"Hope is a dangerous thing," says "Red" to "Andy" in the 1994 film "The Shawshank Redemption." Red, played by Morgan Freeman, means that Andy, played by Tim Robbins, risks despair if he hopes to get out of prison.
The sentiment is worth considering when it comes to politics. Can too much trust in a politician also be dangerous and lead to despair, even cynicism? Those old enough to recall the political scene in the '60s when first John F. Kennedy and then his brother, Robert, were assassinated, know the dangers of hope and what can happen when such hope is crushed. In the '60s, crushed hope produced rebellion, even anarchy, along with despair.
Now we're told (by members of the Kennedy family, no less) that Sen. Barack Obama is the reincarnation of the hope that was lost when Jack was murdered in 1963 and Bobby was killed in 1968. And we watch as another generation of the young, informed by their history books and black-and-white film of those days, become disciples of another young and handsome politician with a pretty wife and cute children. Will history repeat? God forbid. But will another generation be disappointed when the one in whom they are placing so much hope cannot possibly deliver?
This is where mature and experienced adults can steady the enthusiasm of the young and inexperienced. The Washington Post Magazine recently carried a cover story by Jeffrey Birnbaum titled "How Lobbyists Always Win: Dispatches from Washington's Relentless Growth Industry." It is a reminder of how, no matter who is president and which party controls government, lobbyists are part of the permanent class and very little can change without their participation and approval. Numerous "reformers" have come to Washington in the past, promising change. As often happens, they don't change Washington; Washington changes them.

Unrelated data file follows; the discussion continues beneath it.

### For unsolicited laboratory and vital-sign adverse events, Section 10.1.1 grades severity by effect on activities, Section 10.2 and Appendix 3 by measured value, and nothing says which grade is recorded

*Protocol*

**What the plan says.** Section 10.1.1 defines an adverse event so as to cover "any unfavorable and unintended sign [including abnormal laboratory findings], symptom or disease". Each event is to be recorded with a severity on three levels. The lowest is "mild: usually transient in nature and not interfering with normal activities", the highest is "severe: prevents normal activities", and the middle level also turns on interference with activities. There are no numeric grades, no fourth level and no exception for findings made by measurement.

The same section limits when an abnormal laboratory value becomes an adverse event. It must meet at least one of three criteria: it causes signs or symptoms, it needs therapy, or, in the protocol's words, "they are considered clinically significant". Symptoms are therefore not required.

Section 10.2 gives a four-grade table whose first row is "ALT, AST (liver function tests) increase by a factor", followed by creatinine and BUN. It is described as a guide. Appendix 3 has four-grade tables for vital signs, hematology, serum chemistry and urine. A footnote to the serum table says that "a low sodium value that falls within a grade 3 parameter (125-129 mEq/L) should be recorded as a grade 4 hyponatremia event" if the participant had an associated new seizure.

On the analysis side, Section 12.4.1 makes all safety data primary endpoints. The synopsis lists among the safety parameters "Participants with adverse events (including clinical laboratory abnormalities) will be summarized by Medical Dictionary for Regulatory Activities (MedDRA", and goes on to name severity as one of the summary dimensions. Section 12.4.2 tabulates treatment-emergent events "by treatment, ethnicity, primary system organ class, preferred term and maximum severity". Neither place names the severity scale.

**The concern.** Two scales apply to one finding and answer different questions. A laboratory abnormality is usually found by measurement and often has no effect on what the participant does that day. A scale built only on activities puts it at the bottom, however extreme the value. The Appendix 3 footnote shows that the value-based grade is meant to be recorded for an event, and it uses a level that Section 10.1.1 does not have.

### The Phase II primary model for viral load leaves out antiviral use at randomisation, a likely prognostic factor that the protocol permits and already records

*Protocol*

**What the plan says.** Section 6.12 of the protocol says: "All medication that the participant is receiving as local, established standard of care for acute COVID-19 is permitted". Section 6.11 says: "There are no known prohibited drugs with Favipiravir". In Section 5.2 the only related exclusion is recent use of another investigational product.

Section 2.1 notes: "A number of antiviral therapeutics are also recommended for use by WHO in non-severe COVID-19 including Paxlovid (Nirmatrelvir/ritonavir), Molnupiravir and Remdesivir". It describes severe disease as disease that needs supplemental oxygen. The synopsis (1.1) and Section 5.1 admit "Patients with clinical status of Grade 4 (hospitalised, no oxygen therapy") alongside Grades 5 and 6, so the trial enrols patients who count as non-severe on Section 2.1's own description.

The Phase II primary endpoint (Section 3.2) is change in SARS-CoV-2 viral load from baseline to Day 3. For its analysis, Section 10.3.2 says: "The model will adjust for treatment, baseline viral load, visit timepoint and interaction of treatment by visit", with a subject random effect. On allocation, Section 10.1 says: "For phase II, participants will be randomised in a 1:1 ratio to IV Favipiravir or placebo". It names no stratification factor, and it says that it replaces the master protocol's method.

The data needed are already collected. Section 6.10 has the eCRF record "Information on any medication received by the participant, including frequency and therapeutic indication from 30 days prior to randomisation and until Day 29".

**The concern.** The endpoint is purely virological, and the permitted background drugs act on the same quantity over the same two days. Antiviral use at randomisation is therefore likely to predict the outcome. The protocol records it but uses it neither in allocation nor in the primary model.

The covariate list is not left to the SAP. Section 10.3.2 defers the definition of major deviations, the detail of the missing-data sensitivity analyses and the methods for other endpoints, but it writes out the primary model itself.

One of the Kennedy campaign songs in 1960 was "High Hopes." The original lyrics of the song include the line "He had high apple pie, in the sky hopes." That could describe Barack Obama.
Hope must be grounded in objective truth otherwise it quickly becomes wishful thinking. I might hope my team wins the championship, but if they lack the talent it isn't going to happen. I might hope to win the lottery, but I don't play and if I did, I'd have better odds of being struck by lightening than taking home the jackpot.
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